The Mystery of the Sea

The Mystery of the Sea
by Bram Stoker
Publication Date: September 22, 2022
Pages: 266
Rating: ★★★½
Fits Halloween Bingo Squares: Genre: Mystery, Gothic

When Archibald Hunter comes to Cruden Bay, Aberdeenshire for his annual holiday he is looking forward to a tranquil few days by the sea, but he is disturbed by strange visions and portents of doom. Where are these terrible visions taking him? And what is the significance of the pages of cipher?

I may have seaid this before – I like Dracula. I do. But I don’t love it. I get that it is an important milestone in literature etc. but … meh.

This is the reason I have not really picked up anything else by Stoker until last year’s Halloween Bingo, where I read his unintentionally hilarious and greatly entertaining mummy mystery The Jewel of Seven Stars. It was then that I found out that Stoker wrote a few more novels and one of them was set in Aberdeenshire, where he used to holiday frequently.

The Mystery of the Sea is that book. It is set mostly in both Whinnyfold, a village near Cruden Bay, and Cruden Bay. Cruden Bay is also the location of the castle that – in part – inspired Stoker for Dracula, which he in part wrote in the village hotel, The Kilmarnock Arms.

Anyway, I’m not going to say much about the plot of The Mystery of the Sea, except that we have another young man who is thrown into exceptional circumstances. We have a young lady, whom the young man is besotted by. We have an old crone, who might have second sight, though I am convinced it is not 20:20.

We have a ridiculous adventure plot that includes hidden treasures, ciphers, two Spanish noblemen in two different centuries, perilous cave exporations, wet torches, steamy clothes, and utterly, utterly unbelievable bike rides.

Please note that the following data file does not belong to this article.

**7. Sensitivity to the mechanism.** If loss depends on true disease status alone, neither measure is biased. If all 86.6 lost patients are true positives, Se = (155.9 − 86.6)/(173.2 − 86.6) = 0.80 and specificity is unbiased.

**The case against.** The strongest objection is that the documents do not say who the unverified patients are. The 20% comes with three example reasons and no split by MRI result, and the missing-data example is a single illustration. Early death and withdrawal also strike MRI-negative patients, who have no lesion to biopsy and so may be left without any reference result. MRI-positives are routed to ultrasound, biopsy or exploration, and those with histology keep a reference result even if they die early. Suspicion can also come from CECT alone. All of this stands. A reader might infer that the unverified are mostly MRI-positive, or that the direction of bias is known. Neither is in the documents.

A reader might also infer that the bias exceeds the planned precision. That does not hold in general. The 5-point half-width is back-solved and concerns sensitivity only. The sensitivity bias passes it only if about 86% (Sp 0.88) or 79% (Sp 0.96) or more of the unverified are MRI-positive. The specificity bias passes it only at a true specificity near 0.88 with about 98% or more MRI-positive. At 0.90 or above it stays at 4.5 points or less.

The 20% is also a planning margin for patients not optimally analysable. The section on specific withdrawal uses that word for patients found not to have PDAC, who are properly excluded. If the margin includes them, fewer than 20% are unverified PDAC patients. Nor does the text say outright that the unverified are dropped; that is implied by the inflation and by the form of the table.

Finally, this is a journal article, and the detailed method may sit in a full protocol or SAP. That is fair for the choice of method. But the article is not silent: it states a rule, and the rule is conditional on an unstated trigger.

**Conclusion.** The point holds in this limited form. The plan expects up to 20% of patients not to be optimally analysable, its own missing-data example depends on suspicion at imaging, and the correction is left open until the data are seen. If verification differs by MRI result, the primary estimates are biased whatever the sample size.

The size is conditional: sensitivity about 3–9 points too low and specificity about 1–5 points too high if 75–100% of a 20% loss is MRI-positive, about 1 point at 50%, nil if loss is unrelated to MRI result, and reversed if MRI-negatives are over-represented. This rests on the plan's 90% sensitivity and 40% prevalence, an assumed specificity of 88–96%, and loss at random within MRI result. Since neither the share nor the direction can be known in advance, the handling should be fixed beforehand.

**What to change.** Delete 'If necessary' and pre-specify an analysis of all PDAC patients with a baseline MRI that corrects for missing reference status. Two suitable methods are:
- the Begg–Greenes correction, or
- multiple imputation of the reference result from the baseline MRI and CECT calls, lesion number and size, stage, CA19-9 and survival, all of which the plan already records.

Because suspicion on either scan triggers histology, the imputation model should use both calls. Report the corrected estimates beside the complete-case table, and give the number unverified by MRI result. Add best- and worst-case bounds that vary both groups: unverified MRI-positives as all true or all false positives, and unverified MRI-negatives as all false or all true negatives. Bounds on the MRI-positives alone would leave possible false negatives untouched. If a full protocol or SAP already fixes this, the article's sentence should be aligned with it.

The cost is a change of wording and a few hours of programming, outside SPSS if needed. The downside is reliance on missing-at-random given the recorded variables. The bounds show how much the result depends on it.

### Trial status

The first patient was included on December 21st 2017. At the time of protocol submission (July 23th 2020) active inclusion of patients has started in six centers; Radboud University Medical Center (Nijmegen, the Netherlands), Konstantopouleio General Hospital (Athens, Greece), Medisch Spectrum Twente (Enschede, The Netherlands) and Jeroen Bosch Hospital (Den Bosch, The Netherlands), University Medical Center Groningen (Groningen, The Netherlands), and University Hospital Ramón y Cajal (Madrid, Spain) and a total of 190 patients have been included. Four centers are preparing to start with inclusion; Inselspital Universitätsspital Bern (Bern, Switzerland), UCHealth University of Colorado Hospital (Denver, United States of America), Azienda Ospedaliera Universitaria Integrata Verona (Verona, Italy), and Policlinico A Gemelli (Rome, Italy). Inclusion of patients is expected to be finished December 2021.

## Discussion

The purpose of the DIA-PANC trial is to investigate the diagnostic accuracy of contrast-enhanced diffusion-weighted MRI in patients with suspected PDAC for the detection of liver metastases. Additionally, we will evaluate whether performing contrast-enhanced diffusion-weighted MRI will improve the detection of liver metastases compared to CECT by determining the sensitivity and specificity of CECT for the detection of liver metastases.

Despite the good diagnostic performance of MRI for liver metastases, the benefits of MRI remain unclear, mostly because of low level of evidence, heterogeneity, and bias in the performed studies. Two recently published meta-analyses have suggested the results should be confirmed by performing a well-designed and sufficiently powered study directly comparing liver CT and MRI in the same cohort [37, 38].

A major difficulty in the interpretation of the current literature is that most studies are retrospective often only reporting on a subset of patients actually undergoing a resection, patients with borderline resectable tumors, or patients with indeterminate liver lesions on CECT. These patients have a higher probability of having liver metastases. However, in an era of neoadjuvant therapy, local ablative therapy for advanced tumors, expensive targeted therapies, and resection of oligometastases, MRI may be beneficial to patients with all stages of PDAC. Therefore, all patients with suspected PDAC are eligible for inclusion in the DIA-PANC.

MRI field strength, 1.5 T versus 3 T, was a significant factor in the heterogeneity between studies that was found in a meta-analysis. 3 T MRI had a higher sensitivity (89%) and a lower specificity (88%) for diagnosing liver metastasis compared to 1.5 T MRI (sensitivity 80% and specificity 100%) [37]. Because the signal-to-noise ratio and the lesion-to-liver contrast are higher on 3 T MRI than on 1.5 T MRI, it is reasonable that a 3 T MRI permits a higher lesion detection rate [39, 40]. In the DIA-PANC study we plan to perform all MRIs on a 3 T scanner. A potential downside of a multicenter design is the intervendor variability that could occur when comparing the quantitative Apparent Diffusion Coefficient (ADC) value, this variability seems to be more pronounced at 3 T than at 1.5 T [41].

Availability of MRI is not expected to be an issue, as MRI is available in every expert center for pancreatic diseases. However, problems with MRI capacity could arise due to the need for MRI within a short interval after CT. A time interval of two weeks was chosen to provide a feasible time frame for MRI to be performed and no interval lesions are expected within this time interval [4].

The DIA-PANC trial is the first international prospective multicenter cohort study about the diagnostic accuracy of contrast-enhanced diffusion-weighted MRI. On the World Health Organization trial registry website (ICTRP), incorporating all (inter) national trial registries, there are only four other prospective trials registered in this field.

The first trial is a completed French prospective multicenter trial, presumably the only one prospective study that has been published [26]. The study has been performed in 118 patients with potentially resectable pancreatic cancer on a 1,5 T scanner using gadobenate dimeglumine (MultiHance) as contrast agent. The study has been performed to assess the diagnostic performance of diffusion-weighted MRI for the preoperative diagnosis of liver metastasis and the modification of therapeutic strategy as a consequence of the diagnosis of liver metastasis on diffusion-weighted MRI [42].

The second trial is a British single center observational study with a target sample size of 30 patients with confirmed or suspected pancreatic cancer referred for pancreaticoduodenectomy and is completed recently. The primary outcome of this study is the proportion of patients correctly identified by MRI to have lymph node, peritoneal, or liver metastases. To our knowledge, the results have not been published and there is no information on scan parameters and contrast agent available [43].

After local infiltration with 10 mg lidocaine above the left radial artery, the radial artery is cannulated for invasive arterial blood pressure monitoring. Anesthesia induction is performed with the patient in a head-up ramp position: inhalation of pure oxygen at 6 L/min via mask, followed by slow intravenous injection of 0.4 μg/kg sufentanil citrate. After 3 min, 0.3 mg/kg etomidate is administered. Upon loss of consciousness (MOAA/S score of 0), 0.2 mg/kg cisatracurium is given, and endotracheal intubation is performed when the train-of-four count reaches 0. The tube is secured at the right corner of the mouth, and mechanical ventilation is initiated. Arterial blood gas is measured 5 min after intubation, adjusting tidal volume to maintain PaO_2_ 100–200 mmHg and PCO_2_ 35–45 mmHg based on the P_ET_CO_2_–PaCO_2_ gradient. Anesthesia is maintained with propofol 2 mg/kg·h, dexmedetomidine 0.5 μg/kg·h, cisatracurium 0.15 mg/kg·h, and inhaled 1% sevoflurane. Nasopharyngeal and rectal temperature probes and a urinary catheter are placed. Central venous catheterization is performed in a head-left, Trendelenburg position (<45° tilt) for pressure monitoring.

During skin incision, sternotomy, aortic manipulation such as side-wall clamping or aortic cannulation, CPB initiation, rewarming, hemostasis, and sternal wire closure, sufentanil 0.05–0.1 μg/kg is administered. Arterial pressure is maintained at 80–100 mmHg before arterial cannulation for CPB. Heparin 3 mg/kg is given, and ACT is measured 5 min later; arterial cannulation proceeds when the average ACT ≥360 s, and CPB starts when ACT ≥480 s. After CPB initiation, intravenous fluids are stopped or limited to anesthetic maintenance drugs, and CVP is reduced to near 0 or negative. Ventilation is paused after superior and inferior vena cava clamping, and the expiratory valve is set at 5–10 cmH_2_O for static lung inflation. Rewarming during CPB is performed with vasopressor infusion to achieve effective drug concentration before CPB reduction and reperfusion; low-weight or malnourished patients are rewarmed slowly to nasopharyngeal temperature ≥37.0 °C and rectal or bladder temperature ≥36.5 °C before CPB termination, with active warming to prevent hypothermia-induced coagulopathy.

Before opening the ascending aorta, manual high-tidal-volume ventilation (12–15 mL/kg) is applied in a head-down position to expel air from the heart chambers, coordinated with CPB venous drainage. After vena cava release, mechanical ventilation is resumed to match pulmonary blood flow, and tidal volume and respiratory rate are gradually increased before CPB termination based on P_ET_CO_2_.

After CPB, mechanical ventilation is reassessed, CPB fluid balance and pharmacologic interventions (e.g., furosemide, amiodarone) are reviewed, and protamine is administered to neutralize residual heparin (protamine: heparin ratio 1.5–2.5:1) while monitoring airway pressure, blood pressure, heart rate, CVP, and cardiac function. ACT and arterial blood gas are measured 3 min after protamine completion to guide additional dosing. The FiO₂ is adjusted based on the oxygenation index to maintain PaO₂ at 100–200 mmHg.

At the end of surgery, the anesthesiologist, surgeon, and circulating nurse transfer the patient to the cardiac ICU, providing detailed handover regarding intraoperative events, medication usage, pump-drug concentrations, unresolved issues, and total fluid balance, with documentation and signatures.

Yes, of all the ridiculous elements of this story, it was the tale that Archie and Marjory apparently fell in love while cycling from Ballater to Aberdeen that I take issue with.

It’s a 40 mile ride. Probably on very bad roads, and on very heavy bicycles with little suspension. Not all of the way is downhill. It did not take them all day either. So, unless both of them were keen and well-trained cyclists (I doubt it, and the book makes no mention of it), this is a mammoth feat, and I really doubt that either of the characters would be able to speak while cycling this trek, never mind be able stand, walk, or sit for days after. But anyway…

As I said, this was the only element I take issue with. The other elements that a modern reader may find disconcerting actually made me laugh quite a bit. The “damsel in distress” thing seems to be a theme in Stoker, but the damsel may just turn out to have the guts in the adventure. And, oh the Victorian romantic expressions of chivalry and love in this one are a riot.

Here she paused; the rising emotion was choking her words. The tears welled into her eyes and her mouth quivered. I was all at once in a fire of devotion. I could then, and indeed when I think of it I can now, realise how of old, in the days when loyalty was a passion, a young knight’s heart flowered and blossomed in the moment of his permitted devotion.

Anyway, I really enjoyed the book. So much so, that I went on a little trip today to get some pictures of the location:

More pictures on the next page…

You can see the ruins of (New) Slains Castle on top of the hill.